Monday, November 12, 2018

Trying out Acrylic Gouache, Comparing to the Original Stuff...


Do you ever get tired of saving whites and lights or painting around them?  Do you love the look of plein air work done in oils or other opaque mediums?

I do, and I continue to look for a medium that I really like (in addition to my beloved watercolor) for plein air and journal work, sometimes wishing for freedom from "preserving those whites" that watercolor depends on so heavily--so I decided to give the new acrylic gouache a try.  

There are a number of brands--Holbein's Acryla Gouache is the one I chose, in small tubes to begin with.

Over the years I've used regular acrylics with pleasure in the studio, but I've only taken it with me once or twice in the field.  It dries quickly, and can't be lifted once dry, on the paper or on the palette, of course, but once your palette is dry in the field, you're done--unless you've packed a bunch of tubes!  

I've painted with regular gouache both as a professional illustrator and in my journal, and it's satisfying enough...in its way.  (Also called opaque watercolor, also tempera, I believe, in Europe--though it's not the same as childhood's tempera/poster paints.  These are artist quality.)  It can be frustrating, when lights dry darker and darks dry lighter, and I'd wondered if acrylic gouache had the same issues.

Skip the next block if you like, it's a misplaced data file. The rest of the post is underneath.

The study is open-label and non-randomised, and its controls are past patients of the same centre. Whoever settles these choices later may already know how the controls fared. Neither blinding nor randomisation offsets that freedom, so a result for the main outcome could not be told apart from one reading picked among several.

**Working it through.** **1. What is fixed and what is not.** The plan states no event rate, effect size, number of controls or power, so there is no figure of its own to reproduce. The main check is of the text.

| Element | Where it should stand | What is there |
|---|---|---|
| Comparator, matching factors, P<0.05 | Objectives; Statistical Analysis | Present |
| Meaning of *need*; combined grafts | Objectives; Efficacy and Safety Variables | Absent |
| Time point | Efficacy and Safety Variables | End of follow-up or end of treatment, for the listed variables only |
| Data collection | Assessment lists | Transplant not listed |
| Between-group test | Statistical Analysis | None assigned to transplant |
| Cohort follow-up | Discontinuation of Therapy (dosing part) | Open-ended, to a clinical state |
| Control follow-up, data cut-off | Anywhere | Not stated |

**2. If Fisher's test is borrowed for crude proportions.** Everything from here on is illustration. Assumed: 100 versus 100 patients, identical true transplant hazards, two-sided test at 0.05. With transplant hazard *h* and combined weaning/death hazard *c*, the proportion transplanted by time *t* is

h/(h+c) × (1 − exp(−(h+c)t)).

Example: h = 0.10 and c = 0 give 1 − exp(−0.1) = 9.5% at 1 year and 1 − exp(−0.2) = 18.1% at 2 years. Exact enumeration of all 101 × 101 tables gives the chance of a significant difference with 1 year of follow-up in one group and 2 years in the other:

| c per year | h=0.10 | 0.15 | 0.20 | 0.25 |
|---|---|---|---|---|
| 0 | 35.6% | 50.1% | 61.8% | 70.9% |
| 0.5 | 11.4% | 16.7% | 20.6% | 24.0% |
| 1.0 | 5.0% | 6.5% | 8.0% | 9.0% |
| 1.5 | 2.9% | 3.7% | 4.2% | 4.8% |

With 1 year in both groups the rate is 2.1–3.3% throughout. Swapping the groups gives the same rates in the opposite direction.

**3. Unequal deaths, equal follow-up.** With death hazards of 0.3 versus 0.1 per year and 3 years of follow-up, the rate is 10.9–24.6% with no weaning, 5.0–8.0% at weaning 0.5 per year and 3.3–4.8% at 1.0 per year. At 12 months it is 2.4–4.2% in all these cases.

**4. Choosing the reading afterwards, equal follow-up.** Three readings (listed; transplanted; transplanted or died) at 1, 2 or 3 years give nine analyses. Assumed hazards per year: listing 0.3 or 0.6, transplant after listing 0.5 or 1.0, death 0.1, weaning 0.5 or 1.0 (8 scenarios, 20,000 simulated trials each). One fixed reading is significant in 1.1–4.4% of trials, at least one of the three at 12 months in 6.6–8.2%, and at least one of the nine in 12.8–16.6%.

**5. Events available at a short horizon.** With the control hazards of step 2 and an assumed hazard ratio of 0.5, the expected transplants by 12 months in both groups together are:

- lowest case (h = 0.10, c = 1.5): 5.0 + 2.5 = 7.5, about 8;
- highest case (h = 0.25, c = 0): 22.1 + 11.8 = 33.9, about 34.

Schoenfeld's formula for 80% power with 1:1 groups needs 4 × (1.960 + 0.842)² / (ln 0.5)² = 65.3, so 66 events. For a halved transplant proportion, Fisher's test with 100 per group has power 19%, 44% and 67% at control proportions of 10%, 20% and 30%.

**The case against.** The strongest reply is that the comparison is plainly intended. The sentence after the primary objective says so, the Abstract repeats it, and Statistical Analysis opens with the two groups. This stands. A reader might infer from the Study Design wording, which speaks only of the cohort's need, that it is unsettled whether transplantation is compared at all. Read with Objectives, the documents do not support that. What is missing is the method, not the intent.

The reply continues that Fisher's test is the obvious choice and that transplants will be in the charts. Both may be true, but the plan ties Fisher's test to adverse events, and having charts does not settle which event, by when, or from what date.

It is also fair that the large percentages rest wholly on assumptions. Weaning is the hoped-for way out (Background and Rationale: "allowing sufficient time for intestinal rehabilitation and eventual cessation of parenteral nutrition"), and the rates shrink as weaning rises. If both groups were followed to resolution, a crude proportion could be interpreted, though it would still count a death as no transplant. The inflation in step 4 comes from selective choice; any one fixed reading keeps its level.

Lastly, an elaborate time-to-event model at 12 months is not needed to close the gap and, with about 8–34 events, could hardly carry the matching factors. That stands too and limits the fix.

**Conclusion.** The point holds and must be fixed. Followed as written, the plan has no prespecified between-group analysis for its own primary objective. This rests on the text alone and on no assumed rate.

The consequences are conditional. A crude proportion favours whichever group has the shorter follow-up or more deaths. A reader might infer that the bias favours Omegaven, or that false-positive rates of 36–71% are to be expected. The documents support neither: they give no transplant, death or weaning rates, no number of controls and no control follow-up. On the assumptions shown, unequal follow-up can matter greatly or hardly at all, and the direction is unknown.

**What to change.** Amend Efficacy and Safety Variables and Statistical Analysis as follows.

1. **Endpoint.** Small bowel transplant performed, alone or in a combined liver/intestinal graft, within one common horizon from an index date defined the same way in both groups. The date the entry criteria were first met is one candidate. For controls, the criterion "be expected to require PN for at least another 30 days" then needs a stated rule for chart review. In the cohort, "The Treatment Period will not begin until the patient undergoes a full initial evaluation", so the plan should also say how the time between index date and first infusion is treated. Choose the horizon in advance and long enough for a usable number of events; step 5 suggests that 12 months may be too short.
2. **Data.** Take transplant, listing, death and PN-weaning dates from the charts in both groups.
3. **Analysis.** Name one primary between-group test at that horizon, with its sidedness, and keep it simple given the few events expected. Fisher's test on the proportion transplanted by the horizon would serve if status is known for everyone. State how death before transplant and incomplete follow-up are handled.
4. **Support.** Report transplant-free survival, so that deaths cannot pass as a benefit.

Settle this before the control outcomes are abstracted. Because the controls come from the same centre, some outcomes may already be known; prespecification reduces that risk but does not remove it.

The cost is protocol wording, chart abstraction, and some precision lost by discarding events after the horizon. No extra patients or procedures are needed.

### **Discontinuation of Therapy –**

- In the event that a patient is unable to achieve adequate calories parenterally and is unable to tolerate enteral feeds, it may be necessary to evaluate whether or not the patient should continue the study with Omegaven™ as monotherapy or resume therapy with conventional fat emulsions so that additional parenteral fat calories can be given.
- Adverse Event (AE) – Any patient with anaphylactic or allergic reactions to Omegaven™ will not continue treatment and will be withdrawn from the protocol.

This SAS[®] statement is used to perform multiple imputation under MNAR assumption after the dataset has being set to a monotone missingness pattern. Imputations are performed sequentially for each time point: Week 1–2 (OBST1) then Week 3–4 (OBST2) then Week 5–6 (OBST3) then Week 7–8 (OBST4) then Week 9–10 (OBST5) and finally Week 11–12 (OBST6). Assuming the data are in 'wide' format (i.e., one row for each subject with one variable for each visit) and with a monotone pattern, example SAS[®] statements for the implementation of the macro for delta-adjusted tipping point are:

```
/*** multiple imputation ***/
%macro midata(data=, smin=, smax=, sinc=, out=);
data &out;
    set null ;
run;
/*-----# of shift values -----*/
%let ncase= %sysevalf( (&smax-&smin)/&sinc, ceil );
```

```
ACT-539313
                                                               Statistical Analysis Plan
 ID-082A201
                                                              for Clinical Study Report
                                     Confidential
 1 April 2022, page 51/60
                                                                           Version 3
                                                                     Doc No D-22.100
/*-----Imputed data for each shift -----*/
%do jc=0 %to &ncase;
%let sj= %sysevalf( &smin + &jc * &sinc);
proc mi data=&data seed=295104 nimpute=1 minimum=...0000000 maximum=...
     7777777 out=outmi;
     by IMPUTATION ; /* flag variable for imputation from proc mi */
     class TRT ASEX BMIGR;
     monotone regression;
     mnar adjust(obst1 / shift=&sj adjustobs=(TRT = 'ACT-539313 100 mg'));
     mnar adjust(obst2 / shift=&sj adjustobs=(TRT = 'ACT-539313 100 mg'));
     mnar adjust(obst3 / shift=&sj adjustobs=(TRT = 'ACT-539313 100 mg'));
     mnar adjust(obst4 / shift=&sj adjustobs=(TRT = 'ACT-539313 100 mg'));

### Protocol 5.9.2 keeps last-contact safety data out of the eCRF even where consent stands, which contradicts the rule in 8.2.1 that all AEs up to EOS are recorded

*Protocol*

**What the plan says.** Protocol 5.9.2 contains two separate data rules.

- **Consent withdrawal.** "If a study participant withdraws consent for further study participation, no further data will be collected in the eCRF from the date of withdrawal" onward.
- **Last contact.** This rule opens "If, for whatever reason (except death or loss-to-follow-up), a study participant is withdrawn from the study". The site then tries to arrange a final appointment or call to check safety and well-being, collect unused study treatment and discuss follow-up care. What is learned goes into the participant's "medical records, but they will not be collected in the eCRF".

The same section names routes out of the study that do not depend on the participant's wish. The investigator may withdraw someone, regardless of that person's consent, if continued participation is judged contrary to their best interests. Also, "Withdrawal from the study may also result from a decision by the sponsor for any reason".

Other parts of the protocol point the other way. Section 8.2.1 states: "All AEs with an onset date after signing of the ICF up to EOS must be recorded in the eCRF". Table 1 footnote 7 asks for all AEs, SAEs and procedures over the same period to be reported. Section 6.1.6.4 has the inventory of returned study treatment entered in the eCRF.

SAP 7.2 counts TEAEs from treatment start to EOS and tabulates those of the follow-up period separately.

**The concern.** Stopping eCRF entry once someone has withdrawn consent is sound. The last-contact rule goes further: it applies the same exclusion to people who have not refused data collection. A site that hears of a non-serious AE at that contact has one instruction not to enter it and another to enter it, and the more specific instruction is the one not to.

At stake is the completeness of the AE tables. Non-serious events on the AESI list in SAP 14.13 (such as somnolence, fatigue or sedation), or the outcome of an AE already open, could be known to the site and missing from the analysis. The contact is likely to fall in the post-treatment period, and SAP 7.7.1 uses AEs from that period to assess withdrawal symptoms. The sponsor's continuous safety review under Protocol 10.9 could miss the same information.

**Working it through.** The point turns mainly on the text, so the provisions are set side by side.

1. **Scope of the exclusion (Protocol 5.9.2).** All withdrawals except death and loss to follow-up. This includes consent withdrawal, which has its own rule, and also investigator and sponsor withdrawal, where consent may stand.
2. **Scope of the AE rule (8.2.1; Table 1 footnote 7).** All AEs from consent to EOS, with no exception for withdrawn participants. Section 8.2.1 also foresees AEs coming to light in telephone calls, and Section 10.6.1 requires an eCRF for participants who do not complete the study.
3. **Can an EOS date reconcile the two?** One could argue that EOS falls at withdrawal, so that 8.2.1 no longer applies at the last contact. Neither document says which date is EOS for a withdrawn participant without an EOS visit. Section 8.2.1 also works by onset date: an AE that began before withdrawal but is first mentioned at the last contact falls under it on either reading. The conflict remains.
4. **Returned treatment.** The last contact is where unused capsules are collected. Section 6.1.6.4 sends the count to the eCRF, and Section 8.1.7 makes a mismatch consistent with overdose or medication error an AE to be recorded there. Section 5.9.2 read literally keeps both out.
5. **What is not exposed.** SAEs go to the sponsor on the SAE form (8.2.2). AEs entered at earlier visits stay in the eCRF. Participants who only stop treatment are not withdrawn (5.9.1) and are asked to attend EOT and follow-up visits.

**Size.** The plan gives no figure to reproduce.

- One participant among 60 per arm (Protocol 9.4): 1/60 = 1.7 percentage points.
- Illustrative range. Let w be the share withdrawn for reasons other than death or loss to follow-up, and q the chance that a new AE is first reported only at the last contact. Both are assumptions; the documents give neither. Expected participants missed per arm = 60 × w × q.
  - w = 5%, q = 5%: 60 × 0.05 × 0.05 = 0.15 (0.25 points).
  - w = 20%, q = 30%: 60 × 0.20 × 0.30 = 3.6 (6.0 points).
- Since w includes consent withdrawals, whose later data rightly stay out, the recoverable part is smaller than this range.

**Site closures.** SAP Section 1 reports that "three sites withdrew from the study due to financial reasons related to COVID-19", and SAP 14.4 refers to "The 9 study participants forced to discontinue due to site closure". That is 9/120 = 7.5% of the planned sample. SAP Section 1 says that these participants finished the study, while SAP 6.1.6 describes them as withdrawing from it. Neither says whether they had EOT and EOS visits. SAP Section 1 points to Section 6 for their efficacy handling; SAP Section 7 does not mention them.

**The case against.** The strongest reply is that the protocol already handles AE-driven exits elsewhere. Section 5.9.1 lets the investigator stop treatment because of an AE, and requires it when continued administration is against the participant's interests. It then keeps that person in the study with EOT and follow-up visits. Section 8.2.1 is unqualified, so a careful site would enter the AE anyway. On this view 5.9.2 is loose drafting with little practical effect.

So for the past month, I've been exploring, trying out various approaches and applications!  

And so far I find acrylic gouache has pros and cons, for me. I will probably find it most useful, for under painting, tinting a page with a dark color or a mood-setting one.  It doesn't lift under subsequent applications, which may muddy your colors when using regular gouache unless you work very quickly and with a light touch. I DID use it on several of the pages here and it worked well.

(These are all in a journal, with pages approximately 5 x 7".)



I did a dark, almost black underpainting, mixed from burnt sienna and ultramarine, on this page before adding the late fall field in an opaque manner, allowing the dark to show through the closer earth and on the far hill. 



I used a combination of a watery, washy application and more opaque on this one...it feels a bit garish, to me, and I found it difficult to get quite the color/value I was after.  Like regular gouache, acrylic gouache doesn't always dry like you put it down, if not quite as markedly as regular gouache.  Darks still dry lighter, and lights dry darker to a degree, and I have not yet fully learned how to compensate.